How to deserve nice things

How to deserve nice things

by / 20/09/10

When I was growing up, I wasn’t allowed to wear anything white because I, without fail, would permanently stain it. Most importantly, I have learned the hard way that there’s no point in paying for knives that actually cut, for leather that you will scuff, and for porterhouse steak that will be eaten blackened and solid.

So, if you’re going to bother shopping anywhere beyond The Warehouse, Farmers, or the $2 Shop, you better make sure you deserve it.

Before buying anything, think about what you want to use the item for and when you’re in the shop, define what the potential purchase is designed for. For example, scissors from the $2 Shop can cut anything, roughly and bluntly; while nail scissors from Farmers cut hair, fabric and nails very well. If you want a good steak, tofu, or piece of chicken, then find out what type or cut you need, and look up the best way to cook it! Yes, you will need to do some research, but the best part about doing things right is that you can make the most of the advice of those who know what they’re talking about. Still not convinced? Imagine buying an iPhone when you just need to use it for cellphone calls, or a $180 electric grill that still won’t make you a nice toasted sandwich.

When you acquire something new, get the whole kit and caboodle. Nice knives need nice sharpening blocks, and you need to learn to use them so you get the most out of them. Read the instruction manuals and keep them. Find out how long the warranties on your products are, and keep your receipts! The best one for me here is that some glass (as in, for your beverage) companies have a guarantee on their products, so if you break your wine glass (as I do regularly), they will unconditionally replace it for free. Work out how long things are likely to last, and their replacement cost. I use overly complicated classical logic for this:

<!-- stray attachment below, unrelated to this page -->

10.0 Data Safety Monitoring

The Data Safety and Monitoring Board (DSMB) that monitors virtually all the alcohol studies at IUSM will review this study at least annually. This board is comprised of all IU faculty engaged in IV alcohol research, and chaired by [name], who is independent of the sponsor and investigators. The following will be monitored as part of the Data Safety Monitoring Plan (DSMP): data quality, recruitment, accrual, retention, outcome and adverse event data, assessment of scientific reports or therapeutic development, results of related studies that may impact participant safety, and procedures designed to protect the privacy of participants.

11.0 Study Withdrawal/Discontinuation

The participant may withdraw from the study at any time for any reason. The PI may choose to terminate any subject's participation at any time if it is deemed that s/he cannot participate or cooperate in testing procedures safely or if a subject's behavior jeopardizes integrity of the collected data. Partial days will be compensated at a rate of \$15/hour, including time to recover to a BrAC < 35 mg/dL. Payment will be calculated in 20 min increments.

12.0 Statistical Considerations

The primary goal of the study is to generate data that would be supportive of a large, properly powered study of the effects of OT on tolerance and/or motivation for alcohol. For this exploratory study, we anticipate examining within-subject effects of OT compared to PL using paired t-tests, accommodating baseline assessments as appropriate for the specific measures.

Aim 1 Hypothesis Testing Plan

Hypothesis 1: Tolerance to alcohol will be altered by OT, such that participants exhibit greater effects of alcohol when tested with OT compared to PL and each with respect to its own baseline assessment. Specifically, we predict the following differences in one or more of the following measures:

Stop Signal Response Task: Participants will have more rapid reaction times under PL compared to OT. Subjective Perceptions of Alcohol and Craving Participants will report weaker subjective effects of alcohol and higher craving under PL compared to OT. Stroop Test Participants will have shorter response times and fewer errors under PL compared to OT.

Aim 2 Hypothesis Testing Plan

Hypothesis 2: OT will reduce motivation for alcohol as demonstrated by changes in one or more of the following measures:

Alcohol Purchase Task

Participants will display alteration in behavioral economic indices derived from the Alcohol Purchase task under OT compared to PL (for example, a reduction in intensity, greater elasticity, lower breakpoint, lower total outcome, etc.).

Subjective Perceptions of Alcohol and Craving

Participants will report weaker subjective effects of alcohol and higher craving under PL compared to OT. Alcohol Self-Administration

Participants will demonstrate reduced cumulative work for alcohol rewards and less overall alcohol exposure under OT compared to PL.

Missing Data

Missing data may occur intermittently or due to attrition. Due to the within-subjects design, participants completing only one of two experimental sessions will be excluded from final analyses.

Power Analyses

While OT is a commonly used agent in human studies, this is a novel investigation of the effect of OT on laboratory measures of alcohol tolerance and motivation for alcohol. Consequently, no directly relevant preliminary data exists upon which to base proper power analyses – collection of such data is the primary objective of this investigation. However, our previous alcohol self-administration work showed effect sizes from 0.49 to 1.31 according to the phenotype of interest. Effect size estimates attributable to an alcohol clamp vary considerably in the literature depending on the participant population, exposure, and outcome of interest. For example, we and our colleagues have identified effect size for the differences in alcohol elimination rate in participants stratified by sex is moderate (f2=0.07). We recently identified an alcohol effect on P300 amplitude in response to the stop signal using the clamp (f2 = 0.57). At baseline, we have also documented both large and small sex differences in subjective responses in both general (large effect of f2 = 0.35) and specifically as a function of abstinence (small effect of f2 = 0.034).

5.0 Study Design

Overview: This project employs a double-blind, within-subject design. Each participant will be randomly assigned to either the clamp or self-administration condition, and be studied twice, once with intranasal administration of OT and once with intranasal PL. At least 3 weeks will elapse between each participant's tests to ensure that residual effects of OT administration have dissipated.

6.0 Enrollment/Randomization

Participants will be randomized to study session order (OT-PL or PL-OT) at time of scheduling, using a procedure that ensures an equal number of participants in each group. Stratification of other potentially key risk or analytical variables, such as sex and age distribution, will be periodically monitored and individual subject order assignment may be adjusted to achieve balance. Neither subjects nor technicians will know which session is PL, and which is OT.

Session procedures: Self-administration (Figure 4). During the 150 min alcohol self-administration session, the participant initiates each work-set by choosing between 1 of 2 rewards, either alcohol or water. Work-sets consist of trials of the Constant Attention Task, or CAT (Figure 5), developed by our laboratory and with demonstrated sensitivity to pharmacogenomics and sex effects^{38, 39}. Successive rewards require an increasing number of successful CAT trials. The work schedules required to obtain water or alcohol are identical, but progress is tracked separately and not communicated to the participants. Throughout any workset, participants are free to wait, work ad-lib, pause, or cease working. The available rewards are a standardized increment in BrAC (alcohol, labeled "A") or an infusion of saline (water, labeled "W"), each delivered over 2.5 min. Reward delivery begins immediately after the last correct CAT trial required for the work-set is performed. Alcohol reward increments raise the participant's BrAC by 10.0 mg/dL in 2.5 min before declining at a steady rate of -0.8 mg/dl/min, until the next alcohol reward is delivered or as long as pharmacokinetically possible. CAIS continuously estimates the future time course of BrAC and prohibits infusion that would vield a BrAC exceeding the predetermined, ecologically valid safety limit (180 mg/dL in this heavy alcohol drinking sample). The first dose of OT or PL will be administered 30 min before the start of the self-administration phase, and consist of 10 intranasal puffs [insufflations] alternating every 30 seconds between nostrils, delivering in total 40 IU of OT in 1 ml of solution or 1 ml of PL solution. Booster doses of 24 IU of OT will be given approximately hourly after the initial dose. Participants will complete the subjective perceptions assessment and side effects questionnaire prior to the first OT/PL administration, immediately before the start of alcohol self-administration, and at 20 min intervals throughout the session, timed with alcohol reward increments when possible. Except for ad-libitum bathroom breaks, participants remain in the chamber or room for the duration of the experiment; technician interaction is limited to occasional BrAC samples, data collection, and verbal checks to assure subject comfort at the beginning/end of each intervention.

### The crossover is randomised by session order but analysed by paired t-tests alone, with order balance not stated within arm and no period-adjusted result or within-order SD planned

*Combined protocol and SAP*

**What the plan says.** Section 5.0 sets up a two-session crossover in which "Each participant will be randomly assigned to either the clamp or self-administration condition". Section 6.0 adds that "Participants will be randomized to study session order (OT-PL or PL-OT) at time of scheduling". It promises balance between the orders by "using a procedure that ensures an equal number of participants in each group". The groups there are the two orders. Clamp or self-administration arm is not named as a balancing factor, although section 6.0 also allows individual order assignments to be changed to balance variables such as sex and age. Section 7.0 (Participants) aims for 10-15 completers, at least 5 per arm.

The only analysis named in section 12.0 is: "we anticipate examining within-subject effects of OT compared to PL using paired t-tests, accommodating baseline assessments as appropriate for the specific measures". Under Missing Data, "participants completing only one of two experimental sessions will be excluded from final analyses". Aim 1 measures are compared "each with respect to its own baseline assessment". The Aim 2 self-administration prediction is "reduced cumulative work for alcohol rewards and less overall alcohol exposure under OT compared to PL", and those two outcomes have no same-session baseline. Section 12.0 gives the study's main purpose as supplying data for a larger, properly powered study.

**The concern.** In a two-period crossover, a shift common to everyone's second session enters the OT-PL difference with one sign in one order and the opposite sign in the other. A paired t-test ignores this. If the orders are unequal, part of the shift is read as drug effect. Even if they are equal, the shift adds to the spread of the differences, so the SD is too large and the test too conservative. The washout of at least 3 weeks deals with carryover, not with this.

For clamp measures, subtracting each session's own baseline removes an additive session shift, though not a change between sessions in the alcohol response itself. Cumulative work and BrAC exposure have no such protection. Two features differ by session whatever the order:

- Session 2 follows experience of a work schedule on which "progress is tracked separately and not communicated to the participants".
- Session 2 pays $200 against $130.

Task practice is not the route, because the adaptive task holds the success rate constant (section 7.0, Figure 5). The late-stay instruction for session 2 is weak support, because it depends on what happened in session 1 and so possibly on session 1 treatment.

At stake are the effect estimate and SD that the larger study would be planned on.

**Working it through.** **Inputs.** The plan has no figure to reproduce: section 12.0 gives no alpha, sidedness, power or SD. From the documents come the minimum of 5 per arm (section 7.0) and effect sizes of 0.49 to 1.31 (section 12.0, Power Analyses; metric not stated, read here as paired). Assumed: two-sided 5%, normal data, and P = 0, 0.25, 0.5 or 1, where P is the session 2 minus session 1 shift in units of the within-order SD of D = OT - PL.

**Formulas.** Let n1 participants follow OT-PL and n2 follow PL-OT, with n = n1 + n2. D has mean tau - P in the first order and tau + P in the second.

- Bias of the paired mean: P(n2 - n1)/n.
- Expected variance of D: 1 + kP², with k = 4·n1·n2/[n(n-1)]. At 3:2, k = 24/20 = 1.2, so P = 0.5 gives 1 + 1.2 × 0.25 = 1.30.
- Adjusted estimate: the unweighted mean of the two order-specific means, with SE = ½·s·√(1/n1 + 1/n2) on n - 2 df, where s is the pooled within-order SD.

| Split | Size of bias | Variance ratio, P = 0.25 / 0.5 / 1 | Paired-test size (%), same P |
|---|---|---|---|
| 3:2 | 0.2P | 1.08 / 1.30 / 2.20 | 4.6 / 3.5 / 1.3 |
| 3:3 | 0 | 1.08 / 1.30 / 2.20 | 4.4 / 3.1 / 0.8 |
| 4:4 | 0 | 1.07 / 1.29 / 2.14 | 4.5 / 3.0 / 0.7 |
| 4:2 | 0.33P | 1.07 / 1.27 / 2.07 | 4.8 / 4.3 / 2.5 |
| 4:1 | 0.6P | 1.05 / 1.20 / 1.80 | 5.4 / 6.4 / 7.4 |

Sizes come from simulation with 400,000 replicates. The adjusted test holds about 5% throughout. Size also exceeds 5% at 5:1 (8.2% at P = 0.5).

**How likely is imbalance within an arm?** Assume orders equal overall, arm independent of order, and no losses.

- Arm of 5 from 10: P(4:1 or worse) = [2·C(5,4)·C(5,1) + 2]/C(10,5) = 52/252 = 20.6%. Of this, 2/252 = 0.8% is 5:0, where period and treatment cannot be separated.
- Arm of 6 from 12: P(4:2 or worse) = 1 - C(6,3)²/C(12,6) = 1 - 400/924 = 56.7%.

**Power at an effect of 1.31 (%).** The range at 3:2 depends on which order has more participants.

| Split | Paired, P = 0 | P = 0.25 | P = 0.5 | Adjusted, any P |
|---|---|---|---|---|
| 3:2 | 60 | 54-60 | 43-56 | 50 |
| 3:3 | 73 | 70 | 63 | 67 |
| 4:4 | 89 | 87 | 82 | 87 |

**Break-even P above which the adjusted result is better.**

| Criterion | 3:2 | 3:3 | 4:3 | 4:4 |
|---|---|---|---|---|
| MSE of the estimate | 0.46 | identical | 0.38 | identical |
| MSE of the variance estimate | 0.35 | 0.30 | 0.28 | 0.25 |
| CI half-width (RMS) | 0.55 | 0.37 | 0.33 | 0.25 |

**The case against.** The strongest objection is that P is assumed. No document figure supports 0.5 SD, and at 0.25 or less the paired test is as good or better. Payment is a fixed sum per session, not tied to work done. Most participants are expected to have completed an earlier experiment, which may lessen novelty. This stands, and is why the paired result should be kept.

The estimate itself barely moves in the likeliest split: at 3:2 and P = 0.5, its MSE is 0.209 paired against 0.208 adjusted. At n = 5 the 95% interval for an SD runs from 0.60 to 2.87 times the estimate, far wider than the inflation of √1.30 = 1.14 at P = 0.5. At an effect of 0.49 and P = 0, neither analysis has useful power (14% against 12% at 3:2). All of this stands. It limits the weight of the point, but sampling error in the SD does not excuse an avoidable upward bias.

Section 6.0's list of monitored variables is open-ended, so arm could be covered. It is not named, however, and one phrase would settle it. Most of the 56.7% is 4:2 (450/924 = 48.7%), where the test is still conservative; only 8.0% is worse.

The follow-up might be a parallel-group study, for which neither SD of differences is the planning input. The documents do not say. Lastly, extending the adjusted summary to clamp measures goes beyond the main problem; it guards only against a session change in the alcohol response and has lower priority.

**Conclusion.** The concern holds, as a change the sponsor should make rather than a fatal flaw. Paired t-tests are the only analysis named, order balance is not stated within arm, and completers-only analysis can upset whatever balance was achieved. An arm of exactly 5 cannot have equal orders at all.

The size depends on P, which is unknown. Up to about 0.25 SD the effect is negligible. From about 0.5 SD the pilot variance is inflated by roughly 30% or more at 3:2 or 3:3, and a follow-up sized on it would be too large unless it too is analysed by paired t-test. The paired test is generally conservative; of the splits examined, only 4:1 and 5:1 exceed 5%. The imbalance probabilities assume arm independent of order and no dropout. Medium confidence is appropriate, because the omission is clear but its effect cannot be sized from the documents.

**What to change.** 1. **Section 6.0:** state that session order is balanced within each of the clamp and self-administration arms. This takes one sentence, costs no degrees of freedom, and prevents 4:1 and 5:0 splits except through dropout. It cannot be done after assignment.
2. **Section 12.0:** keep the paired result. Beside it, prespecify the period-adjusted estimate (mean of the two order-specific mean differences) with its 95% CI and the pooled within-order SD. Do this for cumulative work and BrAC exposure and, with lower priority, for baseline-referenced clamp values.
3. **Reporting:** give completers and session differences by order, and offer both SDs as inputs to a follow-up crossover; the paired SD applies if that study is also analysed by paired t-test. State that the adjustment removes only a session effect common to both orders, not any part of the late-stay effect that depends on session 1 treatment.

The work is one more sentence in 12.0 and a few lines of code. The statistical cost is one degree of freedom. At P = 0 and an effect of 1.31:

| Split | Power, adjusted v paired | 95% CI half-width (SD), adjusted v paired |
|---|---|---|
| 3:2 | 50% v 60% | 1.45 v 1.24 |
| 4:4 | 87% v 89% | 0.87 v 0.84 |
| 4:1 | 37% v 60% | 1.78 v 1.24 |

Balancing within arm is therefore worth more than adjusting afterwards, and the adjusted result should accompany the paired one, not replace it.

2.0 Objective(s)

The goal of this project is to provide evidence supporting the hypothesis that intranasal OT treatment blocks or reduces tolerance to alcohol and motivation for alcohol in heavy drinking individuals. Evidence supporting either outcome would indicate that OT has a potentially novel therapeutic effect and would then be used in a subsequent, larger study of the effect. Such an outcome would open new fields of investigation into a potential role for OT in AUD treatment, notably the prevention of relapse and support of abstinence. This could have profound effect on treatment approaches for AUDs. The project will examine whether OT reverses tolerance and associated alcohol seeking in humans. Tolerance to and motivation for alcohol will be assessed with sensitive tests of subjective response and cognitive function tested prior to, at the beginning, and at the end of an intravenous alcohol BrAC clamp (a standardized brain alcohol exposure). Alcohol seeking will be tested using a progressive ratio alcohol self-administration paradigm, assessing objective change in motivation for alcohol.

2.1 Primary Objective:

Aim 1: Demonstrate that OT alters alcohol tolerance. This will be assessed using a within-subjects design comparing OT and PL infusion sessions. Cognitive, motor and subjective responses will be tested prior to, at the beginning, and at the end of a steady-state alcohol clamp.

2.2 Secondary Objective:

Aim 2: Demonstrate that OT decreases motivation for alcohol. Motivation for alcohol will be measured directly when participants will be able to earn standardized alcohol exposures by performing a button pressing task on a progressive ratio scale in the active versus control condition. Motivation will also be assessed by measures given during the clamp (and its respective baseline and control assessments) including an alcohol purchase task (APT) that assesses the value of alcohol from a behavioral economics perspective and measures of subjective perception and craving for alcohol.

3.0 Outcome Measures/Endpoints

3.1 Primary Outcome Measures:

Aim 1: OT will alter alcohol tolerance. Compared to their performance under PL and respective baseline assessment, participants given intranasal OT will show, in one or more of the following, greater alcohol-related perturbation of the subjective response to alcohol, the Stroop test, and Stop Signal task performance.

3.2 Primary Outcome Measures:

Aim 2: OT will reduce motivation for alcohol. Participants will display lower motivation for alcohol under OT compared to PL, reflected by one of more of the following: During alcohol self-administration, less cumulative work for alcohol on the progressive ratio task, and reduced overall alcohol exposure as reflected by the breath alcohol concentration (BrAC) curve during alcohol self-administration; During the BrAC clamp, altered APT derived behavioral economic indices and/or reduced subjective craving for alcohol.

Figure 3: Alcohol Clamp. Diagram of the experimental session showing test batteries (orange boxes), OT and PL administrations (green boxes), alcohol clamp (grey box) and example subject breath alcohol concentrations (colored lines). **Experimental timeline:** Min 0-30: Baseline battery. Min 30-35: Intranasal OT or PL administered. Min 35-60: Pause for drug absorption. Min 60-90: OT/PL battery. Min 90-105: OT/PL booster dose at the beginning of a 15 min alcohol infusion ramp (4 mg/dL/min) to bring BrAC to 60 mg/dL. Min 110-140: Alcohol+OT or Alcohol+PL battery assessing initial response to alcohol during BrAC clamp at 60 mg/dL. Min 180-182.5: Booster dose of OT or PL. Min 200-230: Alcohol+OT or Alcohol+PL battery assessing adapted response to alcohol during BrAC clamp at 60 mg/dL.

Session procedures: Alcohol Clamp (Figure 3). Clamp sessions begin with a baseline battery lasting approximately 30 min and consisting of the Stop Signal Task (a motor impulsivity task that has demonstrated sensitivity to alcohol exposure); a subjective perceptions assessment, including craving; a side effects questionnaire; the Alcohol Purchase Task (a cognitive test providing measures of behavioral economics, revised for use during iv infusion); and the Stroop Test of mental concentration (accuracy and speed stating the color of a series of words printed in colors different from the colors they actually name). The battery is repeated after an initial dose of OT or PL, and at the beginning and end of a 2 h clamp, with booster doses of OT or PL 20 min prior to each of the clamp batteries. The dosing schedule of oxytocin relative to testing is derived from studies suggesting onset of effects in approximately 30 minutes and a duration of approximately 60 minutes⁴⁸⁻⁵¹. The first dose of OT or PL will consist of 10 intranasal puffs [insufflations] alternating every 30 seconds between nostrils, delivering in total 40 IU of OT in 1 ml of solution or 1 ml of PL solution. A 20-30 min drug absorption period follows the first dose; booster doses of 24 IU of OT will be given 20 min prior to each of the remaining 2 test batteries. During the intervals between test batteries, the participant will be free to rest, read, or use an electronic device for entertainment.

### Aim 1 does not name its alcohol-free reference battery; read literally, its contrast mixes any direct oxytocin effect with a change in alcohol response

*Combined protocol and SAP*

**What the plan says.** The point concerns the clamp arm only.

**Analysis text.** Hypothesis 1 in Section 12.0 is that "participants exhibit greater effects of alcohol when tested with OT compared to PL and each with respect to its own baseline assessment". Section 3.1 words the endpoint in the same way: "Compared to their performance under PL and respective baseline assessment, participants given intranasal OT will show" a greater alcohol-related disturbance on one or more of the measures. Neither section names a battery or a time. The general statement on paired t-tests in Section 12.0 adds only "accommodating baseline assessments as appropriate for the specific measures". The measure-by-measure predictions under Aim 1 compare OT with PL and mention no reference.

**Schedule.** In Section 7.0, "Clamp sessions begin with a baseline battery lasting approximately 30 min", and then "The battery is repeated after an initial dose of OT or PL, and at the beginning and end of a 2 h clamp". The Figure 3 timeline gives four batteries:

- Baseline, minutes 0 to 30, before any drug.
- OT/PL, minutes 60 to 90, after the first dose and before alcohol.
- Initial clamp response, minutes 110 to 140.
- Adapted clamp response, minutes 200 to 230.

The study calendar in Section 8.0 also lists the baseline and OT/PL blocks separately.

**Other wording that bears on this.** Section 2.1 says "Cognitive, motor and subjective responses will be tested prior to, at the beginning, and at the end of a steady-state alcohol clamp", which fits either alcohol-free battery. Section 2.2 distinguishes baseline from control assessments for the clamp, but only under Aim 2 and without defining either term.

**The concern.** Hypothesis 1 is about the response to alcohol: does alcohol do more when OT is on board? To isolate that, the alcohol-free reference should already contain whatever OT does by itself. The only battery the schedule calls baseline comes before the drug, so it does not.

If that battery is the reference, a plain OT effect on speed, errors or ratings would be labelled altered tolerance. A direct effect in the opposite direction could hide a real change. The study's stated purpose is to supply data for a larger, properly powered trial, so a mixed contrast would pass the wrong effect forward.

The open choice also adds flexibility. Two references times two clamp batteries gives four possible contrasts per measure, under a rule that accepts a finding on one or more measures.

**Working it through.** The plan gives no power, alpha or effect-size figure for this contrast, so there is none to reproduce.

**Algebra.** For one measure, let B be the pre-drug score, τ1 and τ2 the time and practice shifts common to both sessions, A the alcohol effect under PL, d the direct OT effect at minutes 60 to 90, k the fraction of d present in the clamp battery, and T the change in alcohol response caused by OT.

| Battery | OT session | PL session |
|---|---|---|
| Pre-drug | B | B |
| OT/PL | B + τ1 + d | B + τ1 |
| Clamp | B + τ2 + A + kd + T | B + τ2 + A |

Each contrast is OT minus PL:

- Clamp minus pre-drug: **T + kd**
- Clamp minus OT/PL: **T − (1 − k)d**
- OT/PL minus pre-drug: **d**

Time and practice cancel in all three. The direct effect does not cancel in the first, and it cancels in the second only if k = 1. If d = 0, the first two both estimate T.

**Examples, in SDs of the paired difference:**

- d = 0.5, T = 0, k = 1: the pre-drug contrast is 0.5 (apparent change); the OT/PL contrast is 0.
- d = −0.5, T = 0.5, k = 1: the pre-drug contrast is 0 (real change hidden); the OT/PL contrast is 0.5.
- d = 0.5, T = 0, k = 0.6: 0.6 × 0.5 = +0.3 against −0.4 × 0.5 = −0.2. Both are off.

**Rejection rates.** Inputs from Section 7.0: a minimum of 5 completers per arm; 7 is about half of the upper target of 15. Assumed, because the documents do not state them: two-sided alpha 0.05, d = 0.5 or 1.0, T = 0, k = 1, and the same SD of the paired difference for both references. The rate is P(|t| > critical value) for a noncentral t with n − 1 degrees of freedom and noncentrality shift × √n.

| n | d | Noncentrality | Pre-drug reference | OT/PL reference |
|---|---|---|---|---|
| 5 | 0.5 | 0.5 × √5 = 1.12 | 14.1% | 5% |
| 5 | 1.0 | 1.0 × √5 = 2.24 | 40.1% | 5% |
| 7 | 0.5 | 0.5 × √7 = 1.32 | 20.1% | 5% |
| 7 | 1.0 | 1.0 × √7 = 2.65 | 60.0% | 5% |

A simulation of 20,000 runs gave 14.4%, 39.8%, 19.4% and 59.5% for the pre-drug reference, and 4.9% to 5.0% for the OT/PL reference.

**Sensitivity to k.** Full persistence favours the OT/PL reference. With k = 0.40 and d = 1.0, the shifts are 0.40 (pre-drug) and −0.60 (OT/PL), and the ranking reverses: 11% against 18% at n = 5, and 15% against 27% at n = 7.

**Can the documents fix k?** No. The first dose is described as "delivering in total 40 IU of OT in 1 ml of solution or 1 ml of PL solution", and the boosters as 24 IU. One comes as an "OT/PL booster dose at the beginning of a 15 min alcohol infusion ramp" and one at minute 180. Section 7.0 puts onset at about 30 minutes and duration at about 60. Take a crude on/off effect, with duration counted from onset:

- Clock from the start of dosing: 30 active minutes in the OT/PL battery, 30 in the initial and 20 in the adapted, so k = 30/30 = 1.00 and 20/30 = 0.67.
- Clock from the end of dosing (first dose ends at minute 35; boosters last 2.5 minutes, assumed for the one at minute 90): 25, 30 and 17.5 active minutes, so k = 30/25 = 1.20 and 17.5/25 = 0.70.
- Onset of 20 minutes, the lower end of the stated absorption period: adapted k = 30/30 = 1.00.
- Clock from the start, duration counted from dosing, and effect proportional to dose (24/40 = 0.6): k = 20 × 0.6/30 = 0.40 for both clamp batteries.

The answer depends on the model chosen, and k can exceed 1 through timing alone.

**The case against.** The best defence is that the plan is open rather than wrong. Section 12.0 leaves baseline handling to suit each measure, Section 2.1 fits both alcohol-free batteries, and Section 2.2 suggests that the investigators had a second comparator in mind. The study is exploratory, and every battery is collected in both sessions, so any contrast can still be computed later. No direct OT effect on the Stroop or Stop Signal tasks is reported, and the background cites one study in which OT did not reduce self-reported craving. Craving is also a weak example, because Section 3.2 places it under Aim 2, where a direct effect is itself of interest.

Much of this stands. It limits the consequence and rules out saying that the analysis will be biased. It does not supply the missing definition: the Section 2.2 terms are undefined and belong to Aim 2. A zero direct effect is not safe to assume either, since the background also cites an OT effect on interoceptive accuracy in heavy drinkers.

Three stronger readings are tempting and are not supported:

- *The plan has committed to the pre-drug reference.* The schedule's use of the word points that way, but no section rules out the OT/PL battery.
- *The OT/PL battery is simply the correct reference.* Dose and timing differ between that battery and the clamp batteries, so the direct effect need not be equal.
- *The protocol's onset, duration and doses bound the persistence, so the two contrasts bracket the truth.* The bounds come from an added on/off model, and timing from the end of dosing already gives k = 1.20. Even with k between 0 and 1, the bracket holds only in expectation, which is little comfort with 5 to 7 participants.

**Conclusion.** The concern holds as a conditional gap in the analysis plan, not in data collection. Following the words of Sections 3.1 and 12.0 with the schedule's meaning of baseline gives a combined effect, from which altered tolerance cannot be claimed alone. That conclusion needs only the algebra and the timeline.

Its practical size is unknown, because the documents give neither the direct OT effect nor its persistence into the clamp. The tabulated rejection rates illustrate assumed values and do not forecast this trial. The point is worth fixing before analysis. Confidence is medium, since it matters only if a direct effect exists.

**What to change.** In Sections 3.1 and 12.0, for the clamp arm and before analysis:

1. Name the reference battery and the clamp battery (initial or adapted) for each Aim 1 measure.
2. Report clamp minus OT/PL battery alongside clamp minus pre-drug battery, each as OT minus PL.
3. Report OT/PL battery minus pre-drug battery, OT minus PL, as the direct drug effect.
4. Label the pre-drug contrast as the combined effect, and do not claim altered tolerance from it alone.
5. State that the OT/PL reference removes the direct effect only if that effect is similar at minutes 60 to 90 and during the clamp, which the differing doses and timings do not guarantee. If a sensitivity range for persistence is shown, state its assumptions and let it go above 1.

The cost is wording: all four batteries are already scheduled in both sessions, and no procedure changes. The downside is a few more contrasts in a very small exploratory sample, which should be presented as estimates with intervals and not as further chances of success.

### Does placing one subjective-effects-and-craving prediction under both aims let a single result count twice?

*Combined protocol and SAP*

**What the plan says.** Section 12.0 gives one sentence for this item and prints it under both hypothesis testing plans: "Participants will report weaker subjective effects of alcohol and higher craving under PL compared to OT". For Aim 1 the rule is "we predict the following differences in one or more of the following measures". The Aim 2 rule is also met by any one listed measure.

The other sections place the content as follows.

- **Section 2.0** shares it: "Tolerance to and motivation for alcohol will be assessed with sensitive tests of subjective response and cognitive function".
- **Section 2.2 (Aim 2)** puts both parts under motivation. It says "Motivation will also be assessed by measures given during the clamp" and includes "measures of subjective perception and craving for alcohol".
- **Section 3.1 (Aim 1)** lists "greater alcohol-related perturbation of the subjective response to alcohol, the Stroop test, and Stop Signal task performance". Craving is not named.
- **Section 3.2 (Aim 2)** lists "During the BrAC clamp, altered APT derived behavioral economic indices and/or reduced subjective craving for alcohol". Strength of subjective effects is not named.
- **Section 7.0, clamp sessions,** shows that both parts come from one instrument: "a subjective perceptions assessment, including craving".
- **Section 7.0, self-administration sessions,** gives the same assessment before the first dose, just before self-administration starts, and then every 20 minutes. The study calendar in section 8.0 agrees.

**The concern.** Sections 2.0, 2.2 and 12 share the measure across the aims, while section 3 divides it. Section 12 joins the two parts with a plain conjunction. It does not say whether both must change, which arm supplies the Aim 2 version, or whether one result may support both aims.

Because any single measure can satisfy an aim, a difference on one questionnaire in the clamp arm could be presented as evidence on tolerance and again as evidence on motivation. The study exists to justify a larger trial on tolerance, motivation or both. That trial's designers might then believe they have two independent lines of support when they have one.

• Improvement to my life versus inconvenience of not having the money.
  • Resale value.
  • Cost of maintenance.
  • Time spent maintaining item, or paying for its use (with food think about preparation time and effort you may not have).

If you already have nice things, learn how to maintain them. Buy a $4 tin of polish and some good brushes, and polish those leather boots so they’ll last years longer. Use waterproofing spray on your schoolbag. These are all basic, cheap ways to extend the use of items you shelled out megabucks for. How long since you tuned up your laptop to free up disk space and improve performance? Look after your stuff so you deserve to have it.

Oh, and apply these rules to your romantic life for a very cut and dried way of avoiding heartbreak.

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